--Save as cube map
SaveTexture("CUBEMAP.dds", TEXTURE_CUBE, faces, 6, SAVE_DEFAULT)

And just like that, you've got your very own cubemap packed into a single DDS file. You can switch through all the faces of the cubemap by changing the frames value on the right:


For uncompressed cubemaps, we can just specify the SAVE_BUILD_MIPMAPS and mipmaps will automatically be created and saved in the file:

--Save as cube map, with mipmaps
SaveTexture("CUBEMAP+mipmaps.dds", TEXTURE_CUBE, faces, 6, SAVE_BUILD_MIPMAPS)

Opening this DDS file in Visual Studio 2019, we can view all cubemap faces and verify that the mipmap levels are being generated and saved correctly:


Now in Leadwerks Game Engine 4 we store skyboxes in large uncompressed images because DXT compression does not handle gradients very well and causes bad artifacts. The new BC7 compression mode, however, is good enough to handle skyboxes and takes the same space as DXT5 in memory. We already learned how to save compressed textures. The only difference with a skybox is that you store mipmaps for each cube face, in the following order:

for f = 1, faces do
	for m = 1, miplevels do

The easy way though is to just save as the RGBA image as a Basis file, with mipmaps. The Basis compressor will handle everything for us and give us a smaller file:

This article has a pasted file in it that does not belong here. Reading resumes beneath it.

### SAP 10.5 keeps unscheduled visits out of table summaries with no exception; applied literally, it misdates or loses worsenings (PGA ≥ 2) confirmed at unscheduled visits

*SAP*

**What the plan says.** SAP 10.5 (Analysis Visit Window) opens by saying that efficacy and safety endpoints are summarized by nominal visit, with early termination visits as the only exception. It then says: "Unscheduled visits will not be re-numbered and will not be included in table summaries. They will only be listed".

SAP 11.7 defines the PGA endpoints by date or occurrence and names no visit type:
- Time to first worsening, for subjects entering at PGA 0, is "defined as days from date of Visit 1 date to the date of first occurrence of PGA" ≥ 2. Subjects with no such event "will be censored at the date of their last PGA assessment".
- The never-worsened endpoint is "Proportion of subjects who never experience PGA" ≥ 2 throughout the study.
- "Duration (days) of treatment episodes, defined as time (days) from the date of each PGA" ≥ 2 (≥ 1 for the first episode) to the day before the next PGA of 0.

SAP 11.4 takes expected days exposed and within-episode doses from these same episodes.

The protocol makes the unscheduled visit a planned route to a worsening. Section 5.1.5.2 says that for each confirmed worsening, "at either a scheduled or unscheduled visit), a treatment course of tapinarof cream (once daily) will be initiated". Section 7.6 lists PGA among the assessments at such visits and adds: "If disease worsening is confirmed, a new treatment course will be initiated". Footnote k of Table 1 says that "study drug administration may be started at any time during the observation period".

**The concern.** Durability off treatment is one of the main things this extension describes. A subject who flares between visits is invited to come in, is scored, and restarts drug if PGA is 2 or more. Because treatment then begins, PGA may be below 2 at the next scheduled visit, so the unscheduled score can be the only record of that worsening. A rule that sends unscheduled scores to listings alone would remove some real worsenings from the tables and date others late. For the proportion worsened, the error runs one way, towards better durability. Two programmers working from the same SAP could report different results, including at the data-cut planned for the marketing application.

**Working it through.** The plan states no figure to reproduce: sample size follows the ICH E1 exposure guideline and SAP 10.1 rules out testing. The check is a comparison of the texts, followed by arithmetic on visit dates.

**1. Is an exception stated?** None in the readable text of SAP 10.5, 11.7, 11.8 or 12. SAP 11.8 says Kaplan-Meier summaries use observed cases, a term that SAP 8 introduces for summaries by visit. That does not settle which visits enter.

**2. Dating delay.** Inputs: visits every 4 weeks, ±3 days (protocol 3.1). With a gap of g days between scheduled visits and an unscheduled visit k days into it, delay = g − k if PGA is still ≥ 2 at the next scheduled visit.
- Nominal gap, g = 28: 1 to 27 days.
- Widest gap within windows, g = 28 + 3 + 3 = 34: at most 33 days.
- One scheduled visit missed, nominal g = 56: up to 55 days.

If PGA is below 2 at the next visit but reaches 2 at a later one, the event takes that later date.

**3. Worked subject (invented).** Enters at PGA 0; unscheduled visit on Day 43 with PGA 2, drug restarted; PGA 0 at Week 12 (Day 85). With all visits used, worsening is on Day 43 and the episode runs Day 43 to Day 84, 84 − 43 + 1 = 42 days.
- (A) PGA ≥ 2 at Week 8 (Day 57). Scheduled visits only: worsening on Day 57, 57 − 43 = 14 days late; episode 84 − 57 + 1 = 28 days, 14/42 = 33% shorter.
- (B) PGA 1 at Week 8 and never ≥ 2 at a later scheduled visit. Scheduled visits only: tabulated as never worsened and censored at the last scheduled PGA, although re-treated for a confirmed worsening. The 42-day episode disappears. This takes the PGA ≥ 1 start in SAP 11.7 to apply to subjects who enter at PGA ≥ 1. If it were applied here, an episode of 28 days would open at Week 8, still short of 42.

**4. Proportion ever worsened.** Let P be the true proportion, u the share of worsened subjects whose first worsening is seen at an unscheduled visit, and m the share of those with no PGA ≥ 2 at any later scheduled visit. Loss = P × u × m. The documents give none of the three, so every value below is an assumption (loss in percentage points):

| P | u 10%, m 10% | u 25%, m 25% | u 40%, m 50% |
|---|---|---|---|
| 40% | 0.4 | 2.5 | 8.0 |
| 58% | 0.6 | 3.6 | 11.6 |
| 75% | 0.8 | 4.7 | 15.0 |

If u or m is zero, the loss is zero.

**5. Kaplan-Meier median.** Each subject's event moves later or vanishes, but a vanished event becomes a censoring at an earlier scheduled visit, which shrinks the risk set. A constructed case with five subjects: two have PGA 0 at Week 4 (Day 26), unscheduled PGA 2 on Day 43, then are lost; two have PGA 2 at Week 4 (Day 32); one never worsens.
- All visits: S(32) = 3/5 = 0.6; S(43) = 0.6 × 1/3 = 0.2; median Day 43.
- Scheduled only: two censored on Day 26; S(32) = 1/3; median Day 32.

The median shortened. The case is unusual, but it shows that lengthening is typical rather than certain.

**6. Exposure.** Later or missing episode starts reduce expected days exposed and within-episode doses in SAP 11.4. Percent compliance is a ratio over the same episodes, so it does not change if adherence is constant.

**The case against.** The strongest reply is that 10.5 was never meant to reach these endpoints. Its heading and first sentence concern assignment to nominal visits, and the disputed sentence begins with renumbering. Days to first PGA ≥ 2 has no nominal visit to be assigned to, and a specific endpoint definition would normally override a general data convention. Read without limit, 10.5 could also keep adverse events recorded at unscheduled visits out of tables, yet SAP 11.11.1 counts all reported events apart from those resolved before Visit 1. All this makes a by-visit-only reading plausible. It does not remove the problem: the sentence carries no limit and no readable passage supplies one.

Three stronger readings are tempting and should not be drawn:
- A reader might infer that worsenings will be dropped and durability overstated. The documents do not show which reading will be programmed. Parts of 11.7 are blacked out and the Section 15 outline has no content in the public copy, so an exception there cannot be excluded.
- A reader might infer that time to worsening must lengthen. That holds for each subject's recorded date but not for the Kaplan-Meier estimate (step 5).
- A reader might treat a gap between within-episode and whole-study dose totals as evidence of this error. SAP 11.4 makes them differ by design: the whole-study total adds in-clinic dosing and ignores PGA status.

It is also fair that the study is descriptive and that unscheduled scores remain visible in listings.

--Save as cube map, with mipmaps
SaveTexture("CUBEMAP+mipmaps.basis", TEXTURE_CUBE, faces, 6, SAVE_BUILD_MIPMAPS)

The outputted .basis file works correctly when loaded in the engine. Here are the sizes of this image in different formats, with mipmaps included:

  • Uncompressed RGBA: 32 MB
  • BC7 compressed DDS: 8 MB
  • Zipped uncompressed RGBA: 4.58 MB
  • Zipped BC7 compressed DDS: 3.16 MB
  • Basis file: 357 KB

Note that the Basis file still takes the same amount of memory as the BC7 file, once it is loaded onto the GPU. Also note that a skybox in Leadwerks Game Engine 5 consumes less than 1% the hard drive space of a skybox in Leadwerks 4.

Another option is to save the cubemap faces as individual images and then assemble them in a tool like ATI's CubemapGen. This was actually the first approach I tried while writing this article. I loaded the original .tex file and saved out a bunch of PNG images, as shown below.


Modifying Images

The CopyRect method allows us to copy sections of images from one to another as long as the images use the same format. We can also copy from one section of an image to another area on itself. This code will load a pixmap, copy a rectangle from one section of the image to another, and resave it as a simple uncompressed DDS file with no mipmaps:

--Load image
local pixmap = LoadPixmap("Materials/77684-blocks18c_1.jpg")

--Convert to RGBA if not already